The PM is facing a barrage of criticism regarding the potential of lowering food standards in the UK post-Brexit.
The Conservative Party was elected on a manifesto which committed Mr Johnson’s Government to “not compromise” on the UK’s “high” environmental protection, animal welfare and food standards in “all our trade negotiations”.
But peers continued to voice concerns about the prospect of cheap imports and pressed for new guarantees to be included in law via the Agriculture Bill, which sets out new policy as the UK quits the EU-wide Common Agricultural Policy.
Labour’s Baroness Young of Old Scone also warned it would be “pretty invidious” to allow wealthier people to choose to buy food produced to higher standards while poorer people would have to buy what they could afford.
She said: “This is not even Marie Antoinette saying let them eat cake, it is worse, it is let them eat crap.”
Green Party peer Baroness Jones of Moulsecoomb said she was terrified the Government, “desperate” to secure a US trade deal, would give in to the Americans on standards.
The Government argues protections are already in place, although it lacks a majority in the Lords and could suffer a series of defeats when the Bill undergoes further scrutiny at report stage after the summer recess.
It would be then for MPs to overturn any amendments, with some Tory backbenchers having already expressed a desire for future trade deals to ensure a level playing field for British farmers.
Commitment to standards
Liberal Democrat Lord Addington said the Government would be bound to its commitment on standards if it was written into the Bill.
He told the Lords: “If we don’t get something on the face of this Bill… we have no other way of at least making the Government stand up and say ‘yes, we’re changing it because…’ and I think that’s what this is about.
“I hope the minister is taking this on board because… ping and pong, backhand, forehand and the odd smash might be involved on this one.
“We can actually get involved in a very long discussion on this when the House is asking the Government to honour its own manifesto commitment. I wouldn’t have thought any government wants that.”
Ping-pong in parliamentary terms is when a Bill moves between the Commons and Lords as both Houses seek to come to an agreement over amendments – thereby delaying the implementation of the legislation.
Conservative Lord Cormack said his party’s 2019 election manifesto made a “total commitment” to enhance rather than diminish UK food standards, adding: “If this Bill does not create a situation where that can happen then it is indeed… not fit for purpose.”
Lord Cormack predicted there could be a lengthy report stage for the Bill and “quite a lot of contact” with the Commons as a result of any amendments made by peers if the Government did not make the desired changes.
Labour argued the legislation must include a requirement for agricultural and food imports to meet domestic standards.
Speaking on day seven of the Bill’s committee stage, shadow environment minister Lord Grantchester said: “The simplest way to decide this matter is by enshrining the UK’s position here in law.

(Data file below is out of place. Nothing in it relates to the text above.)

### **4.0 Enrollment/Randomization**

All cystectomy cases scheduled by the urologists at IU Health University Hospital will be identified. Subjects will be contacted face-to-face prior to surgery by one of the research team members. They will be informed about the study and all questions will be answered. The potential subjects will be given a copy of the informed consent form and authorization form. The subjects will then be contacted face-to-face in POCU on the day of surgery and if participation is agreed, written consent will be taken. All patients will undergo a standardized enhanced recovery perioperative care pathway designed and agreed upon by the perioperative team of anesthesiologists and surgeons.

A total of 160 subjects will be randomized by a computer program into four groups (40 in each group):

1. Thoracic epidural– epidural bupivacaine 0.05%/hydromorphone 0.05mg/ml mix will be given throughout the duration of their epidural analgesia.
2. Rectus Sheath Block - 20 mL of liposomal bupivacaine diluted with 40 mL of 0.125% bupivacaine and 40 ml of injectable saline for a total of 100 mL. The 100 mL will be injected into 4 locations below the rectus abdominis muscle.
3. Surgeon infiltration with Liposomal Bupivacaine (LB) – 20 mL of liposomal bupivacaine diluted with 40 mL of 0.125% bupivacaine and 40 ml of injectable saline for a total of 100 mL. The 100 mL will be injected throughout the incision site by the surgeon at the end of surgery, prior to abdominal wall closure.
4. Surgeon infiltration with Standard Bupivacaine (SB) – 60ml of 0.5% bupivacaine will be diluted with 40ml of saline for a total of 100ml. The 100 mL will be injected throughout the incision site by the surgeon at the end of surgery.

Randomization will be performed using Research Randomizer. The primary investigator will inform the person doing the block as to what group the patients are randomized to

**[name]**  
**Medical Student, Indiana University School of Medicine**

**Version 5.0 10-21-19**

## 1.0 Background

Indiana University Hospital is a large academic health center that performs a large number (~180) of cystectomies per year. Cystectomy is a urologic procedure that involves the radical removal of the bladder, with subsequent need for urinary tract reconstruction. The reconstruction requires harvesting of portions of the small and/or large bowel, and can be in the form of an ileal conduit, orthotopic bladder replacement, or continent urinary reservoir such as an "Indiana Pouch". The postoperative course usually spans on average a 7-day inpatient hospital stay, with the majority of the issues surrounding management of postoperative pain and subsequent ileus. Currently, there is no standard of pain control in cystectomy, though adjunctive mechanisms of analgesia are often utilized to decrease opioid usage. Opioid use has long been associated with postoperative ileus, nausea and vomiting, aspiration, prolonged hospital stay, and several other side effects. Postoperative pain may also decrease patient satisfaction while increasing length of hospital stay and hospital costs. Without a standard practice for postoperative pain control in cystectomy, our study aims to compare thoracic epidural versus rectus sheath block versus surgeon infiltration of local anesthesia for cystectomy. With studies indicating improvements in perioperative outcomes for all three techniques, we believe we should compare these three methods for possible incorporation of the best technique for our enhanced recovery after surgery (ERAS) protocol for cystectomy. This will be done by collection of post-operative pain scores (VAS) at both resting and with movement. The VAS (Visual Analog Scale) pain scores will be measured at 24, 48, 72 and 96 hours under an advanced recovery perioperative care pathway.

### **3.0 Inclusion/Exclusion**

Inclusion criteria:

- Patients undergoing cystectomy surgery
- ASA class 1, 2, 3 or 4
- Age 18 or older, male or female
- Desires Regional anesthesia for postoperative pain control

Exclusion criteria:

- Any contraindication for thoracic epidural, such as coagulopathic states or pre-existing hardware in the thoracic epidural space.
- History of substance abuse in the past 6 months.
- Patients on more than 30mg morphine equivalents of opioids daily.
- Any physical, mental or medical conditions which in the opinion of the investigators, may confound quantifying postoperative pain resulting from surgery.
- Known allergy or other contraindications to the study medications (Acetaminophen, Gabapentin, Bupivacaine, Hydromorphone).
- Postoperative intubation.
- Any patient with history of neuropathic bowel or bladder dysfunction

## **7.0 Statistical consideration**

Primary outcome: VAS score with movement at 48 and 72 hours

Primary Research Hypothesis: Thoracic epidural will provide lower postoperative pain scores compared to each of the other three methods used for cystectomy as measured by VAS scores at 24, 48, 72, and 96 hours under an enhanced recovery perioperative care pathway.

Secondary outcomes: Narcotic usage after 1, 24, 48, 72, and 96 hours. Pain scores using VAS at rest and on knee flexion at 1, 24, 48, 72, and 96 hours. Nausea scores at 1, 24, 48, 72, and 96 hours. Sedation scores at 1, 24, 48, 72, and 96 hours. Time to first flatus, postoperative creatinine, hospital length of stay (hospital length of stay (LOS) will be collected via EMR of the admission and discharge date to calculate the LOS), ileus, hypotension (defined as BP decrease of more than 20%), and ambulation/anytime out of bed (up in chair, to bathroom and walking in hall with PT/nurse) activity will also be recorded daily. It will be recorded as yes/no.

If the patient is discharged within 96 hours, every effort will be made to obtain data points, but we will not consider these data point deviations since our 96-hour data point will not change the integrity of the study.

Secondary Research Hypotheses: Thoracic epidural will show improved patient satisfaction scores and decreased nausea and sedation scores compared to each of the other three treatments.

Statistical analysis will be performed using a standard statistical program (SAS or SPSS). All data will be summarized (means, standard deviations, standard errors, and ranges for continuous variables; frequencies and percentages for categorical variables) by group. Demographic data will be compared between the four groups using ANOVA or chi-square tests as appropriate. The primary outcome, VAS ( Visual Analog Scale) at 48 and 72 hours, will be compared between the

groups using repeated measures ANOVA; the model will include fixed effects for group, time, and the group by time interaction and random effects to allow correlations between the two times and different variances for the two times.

“The Conservative voters that read the Conservative Party manifesto can be forgiven for thinking this is what they were going to get when they voted to ‘get Brexit done’.
“The Conservative Government is happy to enshrine Brexit twice in legislation.
“The Conservative Government is happy to enshrine the position on Huawei into law.
“It is happy to do it again on the wearing of face masks.
“I’d welcome the minister’s U-turn on the matter of food standards as well, as soon as he can make it.”
Labour former Cabinet minister Lord Hain said “so desperate are the Brexiteers to declare UDI (unilateral declaration of independence) from the EU that they are prepared to prostrate themselves at the door of Donald Trump’s America-first trade and sell out our farmers while turning a blind eye to environmental degradation and poor animal welfare standards”.
But House Of Cards author and Tory peer Lord Dobbs warned the changes being sought to the legislation on food standards would “cut off future export opportunities by making trade deals very much more difficult to negotiate” or even block them altogether.
“But I would suggest the desire to make a post-EU future difficult or impossible may well be the hidden agenda,” he added.
For the Government, rural affairs minister Lord Gardiner of Kimble said existing Brexit legislation already retained standards on environmental protections, animal welfare and food safety.
He said: “This provides a firm basis for maintaining the same high level of protection for both domestic and imported products.
“We already have the rules and robust processes in place to protect UK standards.”
Food regulators and current stringent processes “would continue to ensure that all food imports into the UK are safe and meet the relevant UK product rules and regulations”, he said.
“This will include imports under new free trade agreements,” he added.
Lord Gardiner said: “Given the protections outlined, the Government believes that sufficient measures are already in place. We are committed to ensuring that trade agreements do not compromise our high standards.”